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Archbishop Alexander Sample Jan Bentz / LifeSiteNews
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EXCLUSIVE: In choice between two ‘flawed’ candidates, vote to defend life, urges Archbishop

Jan Bentz Jan Bentz Follow Jan

ROME, November 3, 2016 (LifeSiteNews) – As the U.S. presidential election approaches, Christian voters attentively follow the clash of titans, Donald Trump and Hillary Clinton, in an electoral battle that leaves both sides speechless – for many reasons.

Archbishop Alexander Sample, who leads the Archdiocese of Portland, Oregon, spoke with LifeSiteNews about the election during his recent pilgrimage in Rome as part of a substantive interview on issues facing the Church and culture today.

His initial comment seems to convey a thought shared by many Catholics: “I would start by saying that, at least in my lifetime, as long as I have been voting for the office of president, there has never been a perfect candidate.”

“All candidates are flawed in some way or another,” he adds, and admits with sadness, “I have yet to see a candidate who perfectly lines up, if you will, with the principles a Catholic conscience in vote.”

“I think we need to get behind the façade of these two very flawed individuals and look at what is likely to happen during the potential presidency of these two and let that be our guide.”

This foresight should be focused on what really matters – human dignity and life, he said.

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“According to the teachings of the Church – on the moral issues – that form and shape the culture in the society in which we live, we need to be guided by the teachings of Christ and the Church on moral issues.”

The lack of perfect candidates diminishes neither the imperative to actually go and vote nor the reflected discernment of the Catholic voter, he said.

Archbishop Sample is very realistic about what the focus must be: “As Catholic citizens look at these two candidates, my advice would be: get beyond the face and get beyond the people themselves and look behind them. What are the policies that these candidates are most likely to implement were they to become the president of our country? Look at what their stand is in the issues of greatest importance: what is their stance on the protection of life? Especially on the protection of the lives of the unborn, the elderly. I come from a state in the US that has physician assisted suicide.”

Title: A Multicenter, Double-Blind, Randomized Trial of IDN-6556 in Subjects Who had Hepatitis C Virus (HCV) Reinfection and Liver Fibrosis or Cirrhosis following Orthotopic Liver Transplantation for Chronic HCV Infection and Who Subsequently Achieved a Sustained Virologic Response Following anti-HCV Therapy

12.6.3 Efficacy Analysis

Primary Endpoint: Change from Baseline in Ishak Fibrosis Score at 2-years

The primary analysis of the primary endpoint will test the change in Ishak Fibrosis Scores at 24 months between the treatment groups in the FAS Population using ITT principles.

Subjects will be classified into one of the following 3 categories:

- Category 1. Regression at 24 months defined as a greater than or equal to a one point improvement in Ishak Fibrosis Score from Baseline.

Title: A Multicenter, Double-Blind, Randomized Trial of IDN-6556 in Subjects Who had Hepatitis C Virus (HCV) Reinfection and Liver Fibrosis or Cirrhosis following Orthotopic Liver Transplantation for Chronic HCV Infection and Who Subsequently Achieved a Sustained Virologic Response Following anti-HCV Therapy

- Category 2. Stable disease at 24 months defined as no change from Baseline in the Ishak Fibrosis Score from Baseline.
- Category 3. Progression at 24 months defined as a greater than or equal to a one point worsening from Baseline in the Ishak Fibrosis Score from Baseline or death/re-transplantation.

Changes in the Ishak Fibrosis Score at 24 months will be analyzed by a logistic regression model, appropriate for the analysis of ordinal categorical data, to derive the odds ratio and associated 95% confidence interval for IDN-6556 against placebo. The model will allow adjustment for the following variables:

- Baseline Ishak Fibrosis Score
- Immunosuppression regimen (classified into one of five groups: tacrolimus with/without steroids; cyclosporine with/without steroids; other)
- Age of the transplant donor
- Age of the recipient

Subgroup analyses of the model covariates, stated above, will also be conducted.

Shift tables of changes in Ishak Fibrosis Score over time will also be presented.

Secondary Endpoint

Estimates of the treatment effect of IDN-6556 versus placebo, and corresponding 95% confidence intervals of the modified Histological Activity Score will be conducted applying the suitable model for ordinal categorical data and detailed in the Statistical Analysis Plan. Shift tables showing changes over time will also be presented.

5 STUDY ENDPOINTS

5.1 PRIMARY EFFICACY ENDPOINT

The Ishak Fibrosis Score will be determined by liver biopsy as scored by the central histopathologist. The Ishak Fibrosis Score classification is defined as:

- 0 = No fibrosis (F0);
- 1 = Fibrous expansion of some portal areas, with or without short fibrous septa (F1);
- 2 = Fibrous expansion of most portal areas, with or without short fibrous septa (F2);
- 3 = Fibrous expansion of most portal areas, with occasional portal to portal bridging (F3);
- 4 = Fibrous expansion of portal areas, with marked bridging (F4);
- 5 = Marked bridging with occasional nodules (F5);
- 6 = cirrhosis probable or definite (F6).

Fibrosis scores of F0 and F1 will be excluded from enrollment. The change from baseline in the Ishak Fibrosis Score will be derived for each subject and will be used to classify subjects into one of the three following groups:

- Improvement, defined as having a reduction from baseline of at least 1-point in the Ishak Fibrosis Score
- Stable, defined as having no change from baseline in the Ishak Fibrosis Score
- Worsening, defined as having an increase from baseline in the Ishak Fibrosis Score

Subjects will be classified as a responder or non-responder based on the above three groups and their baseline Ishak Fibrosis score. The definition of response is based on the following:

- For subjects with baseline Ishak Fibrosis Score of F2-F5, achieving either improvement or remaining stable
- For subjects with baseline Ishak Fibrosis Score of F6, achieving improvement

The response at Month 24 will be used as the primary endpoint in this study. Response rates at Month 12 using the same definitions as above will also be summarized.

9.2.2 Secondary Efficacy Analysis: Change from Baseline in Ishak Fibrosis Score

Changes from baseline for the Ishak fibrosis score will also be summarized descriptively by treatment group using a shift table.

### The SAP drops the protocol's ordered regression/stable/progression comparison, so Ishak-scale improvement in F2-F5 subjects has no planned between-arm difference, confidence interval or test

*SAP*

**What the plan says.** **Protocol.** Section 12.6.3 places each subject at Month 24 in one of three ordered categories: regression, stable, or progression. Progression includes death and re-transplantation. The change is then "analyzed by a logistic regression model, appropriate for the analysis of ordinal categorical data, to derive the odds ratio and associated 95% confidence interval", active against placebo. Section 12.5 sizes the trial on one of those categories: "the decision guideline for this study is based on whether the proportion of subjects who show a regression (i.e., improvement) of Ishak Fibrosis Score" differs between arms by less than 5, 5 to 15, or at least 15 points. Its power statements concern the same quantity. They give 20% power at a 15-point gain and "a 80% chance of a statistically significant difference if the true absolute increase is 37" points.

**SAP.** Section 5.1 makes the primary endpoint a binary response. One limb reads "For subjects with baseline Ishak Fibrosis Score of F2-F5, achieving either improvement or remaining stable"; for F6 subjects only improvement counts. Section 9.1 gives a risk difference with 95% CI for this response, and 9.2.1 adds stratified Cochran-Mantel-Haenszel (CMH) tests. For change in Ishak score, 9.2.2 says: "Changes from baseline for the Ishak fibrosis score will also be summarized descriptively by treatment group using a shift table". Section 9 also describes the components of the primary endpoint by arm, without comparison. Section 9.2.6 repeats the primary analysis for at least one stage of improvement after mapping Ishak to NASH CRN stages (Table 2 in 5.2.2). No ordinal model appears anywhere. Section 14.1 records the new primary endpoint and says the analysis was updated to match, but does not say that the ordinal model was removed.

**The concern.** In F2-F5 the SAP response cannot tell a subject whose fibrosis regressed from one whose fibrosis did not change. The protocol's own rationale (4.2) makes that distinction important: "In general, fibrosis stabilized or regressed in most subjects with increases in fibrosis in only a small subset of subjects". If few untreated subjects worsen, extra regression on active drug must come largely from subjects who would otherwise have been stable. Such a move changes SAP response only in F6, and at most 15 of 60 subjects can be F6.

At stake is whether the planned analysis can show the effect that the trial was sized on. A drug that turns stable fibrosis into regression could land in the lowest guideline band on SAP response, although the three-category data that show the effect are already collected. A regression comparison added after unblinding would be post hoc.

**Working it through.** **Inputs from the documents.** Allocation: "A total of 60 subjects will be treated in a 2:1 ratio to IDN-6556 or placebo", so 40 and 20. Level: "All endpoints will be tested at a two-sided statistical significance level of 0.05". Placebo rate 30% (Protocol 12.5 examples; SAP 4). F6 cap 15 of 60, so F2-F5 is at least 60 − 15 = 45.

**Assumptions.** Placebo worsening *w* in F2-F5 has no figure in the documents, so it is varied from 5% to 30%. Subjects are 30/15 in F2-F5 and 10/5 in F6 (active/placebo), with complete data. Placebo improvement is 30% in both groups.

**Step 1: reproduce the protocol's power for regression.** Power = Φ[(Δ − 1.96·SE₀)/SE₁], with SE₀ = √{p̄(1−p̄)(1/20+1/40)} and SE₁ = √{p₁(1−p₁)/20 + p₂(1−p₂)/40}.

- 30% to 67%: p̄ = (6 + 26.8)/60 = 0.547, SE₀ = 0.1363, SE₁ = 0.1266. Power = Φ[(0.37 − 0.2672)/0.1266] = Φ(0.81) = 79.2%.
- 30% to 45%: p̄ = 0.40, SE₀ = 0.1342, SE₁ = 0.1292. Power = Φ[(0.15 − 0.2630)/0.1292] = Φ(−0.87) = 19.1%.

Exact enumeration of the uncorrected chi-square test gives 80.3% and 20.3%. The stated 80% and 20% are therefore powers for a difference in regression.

That is what everything boils down to, added the archbishop: “What their stance is in the life issues, which is the foundational stance in every election – the respect for the dignity of human life.”

Further, he said, “What is their position on marriage and family – the fabric and foundation for a healthy society? What is their position on the nature of marriage? What is their stance on the Church in the US, and religious liberty? In the United States religious liberty – not just of Catholics – is under real attack.”

Sample also looks ahead: He advises voters to look into the future, especially with respect to officials who could be put in office, particularly permanent office, by the candidates: “One thing that is of particular concern to me is the Supreme Court. There will be vacancies – there is one now – and there are likely to be more vacancies on our Supreme Court during the term of the next president. What kind of judge is most likely appointed to the high court by the candidates?”

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